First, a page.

Ron Salem gears up for Jacksonville City Council race against Bill Bishop

ron salem

At Large District 2: the most compelling 2019 Jacksonville City Council race — at least, thus far — sees two veterans of Jacksonville Republican politics squaring off.

Earlier this month, former two-term district Councilman Bill Bishop filed to run for Council. Bishop joined another candidate in the race: Ron Salem.

Salem, a 61 year old Jacksonville native, hasn’t done a lot of interviews regarding the campaign. Instead, what he has done is quietly build an infrastructure.

Salem’s fundraising is on point; just over $100,000 cash on hand, a number comparable to what Bishop had during his 2015 campaign.

Perhaps more significantly, though; even before beginning fundraising, Salem met with people throughout the community — 140 meetings, starting in February 2016.

He wanted to make sure he had support, he said, and when he “felt comfortable,” he launched the campaign formally a year later.

Salem had been considering a Council run since 1991 — ironically enough, the year that termed-out John Crescimbeni first ran for Council. However, with three small children at home, he decided it wasn’t the right time.

He had gotten some advice: “Get involved in the community,” he was told, “and maybe some potential opportunities will come.”

And sure enough, they did: he was a CPAC chair twice; a four-time chair of the Jacksonville Sports and Entertainment Board.

And he was also on the State Board of Pharmacy from 2003 to 2011.

Salem, who has owned a home in Arlington since 1983, could have run for a district seat; however, he deliberately sought out an At-Large race, as he is interested in “big policy issues.”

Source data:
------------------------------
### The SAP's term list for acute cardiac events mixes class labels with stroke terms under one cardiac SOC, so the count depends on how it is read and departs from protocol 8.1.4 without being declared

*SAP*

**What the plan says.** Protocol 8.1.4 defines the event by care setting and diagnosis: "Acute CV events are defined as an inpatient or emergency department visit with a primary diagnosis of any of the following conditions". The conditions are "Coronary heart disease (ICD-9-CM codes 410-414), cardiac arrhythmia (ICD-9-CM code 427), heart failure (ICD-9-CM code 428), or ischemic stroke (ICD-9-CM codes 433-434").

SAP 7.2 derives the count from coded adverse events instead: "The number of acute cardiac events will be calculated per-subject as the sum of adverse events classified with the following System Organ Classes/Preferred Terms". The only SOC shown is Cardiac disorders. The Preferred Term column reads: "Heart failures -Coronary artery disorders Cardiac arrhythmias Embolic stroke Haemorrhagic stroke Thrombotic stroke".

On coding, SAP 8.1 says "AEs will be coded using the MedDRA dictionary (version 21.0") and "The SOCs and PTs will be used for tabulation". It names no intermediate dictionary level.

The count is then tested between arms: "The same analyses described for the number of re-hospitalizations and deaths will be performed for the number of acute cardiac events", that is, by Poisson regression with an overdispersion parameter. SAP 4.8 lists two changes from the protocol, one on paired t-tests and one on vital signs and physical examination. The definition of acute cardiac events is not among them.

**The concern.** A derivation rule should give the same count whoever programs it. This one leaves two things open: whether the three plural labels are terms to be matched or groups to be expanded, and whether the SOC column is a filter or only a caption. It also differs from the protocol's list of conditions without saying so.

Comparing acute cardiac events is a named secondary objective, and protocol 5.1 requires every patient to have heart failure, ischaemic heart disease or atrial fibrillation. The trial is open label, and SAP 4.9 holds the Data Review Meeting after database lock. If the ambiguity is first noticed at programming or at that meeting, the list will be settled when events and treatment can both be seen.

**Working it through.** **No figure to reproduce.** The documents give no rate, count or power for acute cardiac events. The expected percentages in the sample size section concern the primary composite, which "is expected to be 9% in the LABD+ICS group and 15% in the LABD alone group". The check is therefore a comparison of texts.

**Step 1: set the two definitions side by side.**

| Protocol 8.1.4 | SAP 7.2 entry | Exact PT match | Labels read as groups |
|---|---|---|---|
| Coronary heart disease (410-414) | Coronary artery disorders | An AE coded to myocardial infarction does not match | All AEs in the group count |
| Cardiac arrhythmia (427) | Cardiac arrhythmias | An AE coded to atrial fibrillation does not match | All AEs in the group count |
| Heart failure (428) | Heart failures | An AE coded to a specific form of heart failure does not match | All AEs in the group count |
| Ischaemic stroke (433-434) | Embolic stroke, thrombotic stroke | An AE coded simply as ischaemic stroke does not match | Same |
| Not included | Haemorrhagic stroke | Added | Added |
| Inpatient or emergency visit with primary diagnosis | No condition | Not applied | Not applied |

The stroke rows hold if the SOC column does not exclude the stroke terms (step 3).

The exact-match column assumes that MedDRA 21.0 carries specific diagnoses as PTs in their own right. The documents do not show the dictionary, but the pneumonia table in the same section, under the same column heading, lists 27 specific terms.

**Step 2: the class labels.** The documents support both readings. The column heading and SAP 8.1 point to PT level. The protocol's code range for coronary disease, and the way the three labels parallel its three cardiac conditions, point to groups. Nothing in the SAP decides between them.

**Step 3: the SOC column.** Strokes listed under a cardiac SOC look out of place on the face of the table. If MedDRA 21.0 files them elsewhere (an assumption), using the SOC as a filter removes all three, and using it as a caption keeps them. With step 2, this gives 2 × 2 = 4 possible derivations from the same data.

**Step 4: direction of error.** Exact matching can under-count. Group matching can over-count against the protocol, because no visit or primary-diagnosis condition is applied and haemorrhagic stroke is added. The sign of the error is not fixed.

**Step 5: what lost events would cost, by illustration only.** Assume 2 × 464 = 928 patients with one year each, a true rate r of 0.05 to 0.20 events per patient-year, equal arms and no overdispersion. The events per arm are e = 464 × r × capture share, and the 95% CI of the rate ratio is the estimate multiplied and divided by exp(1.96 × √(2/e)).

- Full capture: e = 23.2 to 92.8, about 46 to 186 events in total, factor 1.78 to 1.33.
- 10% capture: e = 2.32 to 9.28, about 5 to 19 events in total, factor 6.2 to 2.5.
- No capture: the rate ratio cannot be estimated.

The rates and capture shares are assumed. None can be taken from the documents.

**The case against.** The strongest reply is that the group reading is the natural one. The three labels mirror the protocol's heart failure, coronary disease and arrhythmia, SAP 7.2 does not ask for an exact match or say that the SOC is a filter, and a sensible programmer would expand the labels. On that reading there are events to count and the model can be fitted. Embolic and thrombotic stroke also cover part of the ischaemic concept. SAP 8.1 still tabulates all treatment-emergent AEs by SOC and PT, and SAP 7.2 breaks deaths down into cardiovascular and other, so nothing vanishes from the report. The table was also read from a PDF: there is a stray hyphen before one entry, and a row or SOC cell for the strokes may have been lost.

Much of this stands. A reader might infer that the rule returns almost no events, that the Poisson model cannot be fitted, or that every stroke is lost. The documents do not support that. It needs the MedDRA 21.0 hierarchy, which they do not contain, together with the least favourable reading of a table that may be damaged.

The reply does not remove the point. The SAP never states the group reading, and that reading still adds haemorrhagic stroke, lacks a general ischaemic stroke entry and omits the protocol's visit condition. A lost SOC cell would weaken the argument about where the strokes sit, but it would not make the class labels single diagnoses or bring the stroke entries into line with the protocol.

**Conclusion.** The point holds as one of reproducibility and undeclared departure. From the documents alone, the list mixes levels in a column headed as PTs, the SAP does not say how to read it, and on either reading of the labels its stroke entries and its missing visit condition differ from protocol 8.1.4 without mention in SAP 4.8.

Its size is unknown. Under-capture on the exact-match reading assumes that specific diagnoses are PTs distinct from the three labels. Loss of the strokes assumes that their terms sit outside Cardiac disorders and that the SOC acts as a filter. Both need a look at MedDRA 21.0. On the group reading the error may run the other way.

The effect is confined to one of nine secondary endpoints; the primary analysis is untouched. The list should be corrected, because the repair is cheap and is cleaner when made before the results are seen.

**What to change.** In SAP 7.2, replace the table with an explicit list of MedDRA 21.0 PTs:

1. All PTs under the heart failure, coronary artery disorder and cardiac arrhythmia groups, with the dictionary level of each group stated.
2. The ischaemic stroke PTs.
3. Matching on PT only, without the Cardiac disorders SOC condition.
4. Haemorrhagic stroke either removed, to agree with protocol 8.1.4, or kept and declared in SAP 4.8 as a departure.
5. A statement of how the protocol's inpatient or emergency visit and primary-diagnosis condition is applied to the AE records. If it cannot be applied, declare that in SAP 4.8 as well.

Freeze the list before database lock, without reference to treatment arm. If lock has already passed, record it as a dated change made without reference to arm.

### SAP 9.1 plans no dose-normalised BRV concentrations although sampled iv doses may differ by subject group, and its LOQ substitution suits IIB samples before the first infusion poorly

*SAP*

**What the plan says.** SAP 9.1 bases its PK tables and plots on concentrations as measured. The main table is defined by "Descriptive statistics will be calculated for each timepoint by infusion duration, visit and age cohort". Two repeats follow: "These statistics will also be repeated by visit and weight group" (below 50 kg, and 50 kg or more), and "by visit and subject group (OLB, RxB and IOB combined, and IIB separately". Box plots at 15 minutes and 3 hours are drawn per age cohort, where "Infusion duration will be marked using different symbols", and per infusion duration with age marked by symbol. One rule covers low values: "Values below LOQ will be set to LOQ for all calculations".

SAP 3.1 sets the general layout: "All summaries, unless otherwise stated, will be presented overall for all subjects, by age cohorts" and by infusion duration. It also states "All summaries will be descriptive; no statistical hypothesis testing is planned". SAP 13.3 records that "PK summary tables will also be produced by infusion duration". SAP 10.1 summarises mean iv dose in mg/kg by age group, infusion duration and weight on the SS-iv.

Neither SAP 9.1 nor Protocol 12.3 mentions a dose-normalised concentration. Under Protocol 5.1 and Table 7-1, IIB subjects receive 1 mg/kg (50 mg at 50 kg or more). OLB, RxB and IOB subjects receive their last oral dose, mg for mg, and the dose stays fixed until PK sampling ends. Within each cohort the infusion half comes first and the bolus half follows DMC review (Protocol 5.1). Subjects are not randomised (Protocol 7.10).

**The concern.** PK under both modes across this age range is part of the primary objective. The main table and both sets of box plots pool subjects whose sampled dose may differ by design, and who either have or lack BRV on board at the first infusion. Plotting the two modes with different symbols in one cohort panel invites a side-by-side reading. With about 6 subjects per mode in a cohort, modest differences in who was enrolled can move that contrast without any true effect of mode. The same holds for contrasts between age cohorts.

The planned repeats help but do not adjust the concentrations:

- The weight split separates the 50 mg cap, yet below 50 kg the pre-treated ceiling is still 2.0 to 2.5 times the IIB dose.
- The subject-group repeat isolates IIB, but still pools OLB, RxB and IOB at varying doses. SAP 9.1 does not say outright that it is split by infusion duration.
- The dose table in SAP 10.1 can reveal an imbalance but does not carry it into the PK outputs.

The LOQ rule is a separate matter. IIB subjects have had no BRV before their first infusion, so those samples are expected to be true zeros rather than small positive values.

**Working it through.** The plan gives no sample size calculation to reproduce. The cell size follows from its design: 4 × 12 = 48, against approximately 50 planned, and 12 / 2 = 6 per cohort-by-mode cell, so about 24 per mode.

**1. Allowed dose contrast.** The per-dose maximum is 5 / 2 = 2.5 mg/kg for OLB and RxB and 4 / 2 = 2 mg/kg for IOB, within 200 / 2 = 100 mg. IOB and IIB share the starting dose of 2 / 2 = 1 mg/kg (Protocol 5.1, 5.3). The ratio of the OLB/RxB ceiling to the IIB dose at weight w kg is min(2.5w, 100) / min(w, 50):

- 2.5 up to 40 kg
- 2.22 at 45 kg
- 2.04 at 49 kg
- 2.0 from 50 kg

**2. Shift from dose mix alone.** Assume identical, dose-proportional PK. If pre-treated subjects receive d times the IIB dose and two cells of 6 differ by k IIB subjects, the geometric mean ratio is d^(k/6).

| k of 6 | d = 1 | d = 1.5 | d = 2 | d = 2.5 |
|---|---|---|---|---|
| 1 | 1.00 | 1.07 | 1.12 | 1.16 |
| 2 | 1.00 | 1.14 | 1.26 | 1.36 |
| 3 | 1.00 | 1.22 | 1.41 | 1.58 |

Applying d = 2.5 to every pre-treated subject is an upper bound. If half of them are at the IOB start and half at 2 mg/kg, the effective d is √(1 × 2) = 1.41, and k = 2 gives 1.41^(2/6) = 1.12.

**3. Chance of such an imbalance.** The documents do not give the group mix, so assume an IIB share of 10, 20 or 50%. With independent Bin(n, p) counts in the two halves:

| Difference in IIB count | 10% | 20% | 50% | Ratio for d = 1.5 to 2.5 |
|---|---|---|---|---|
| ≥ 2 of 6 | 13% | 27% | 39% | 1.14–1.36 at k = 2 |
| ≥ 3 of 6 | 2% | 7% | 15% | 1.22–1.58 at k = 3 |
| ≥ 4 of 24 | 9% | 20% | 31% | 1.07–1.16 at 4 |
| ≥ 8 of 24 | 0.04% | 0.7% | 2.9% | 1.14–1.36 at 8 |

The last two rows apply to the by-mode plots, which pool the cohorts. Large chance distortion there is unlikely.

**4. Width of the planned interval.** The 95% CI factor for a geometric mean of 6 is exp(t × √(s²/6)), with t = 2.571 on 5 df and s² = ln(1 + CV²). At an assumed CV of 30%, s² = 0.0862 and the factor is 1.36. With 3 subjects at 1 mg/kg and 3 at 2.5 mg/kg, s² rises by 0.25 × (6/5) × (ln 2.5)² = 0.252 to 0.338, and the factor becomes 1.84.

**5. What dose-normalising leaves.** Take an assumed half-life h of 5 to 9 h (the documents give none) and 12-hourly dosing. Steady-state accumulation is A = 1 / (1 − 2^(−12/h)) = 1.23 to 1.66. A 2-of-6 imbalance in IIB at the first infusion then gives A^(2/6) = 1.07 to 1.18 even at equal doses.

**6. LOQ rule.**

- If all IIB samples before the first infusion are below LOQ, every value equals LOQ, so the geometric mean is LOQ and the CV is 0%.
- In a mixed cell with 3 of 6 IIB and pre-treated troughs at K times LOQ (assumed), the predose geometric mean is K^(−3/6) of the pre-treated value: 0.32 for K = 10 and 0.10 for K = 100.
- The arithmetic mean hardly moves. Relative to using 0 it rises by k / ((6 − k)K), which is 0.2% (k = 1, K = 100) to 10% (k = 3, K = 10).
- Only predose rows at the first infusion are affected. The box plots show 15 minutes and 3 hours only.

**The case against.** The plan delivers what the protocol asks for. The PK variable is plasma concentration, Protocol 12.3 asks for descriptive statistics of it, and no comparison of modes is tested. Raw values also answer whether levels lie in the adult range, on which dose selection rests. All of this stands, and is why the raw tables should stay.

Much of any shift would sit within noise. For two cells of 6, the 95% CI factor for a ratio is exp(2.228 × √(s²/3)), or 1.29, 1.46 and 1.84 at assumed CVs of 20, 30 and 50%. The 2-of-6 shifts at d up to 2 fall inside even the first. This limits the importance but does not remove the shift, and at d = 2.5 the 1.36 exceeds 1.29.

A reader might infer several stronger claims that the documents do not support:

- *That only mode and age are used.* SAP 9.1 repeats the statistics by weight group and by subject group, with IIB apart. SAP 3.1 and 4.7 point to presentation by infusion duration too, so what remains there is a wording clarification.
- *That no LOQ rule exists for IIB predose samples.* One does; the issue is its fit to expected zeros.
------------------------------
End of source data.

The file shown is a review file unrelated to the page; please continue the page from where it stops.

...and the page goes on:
And on some of those policy issues, Salem differs from opponent Bill Bishop.

One such issue: 2016’s municipal pension reform push, which saw 65 percent of voters choose an extension of a current sales tax to address the unfunded pension liability, in exchange for new city hires moving to defined contribution plans.

The City Council voted unanimously for pension reform, yet Bill Bishop was an exception.

“I was an advocate,” Salem said of the Curry plan. “Bill was against it.”

Salem wondered if Bishop had an alternative plan. He did not.

“I never saw a reasonable proposal [from Bishop],” Salem said.

As well, given that Bishop declared his intentions to run again for Mayor after the 2015 race, Salem wondered why Bishop had deviated from that confident declaration.

“[Bishop] decided to run for Council for reasons that were unclear to me,” Salem said.

In what has to be seen as an irony, Bishop may not be running for Mayor again — but he will get a second chance at Mayor Curry’s political team, as Tim Baker and Brian Hughes are running Salem’s campaign also.

In terms of the parlous current relationship between the Mayor’s Office and certain members of the Council, Salem’s evaluation is interesting.

“It’s not a good environment for the Council right now,” Salem said. “I hate to see the two branches of government in this situation.”

Salem professed an affinity for the Curry agenda.

The candidate wants more police officers: “Public safety is the number one issue to me,” Salem said. “No one should go to bed fearing for their life.”

He also is enthusiastic about restructuring the city’s youth services via the Kids Hope Alliance, which the Council passed this week.

Salem also is not in favor of a tax hike of any sort; his belief is that pension reform freed up capital.

A.G. Gancarski

A.G. Gancarski has been a correspondent for since 2014. In 2018, he was a finalist for an Association of Alternative Newsweeklies "best political column." He can be reached at [email protected]


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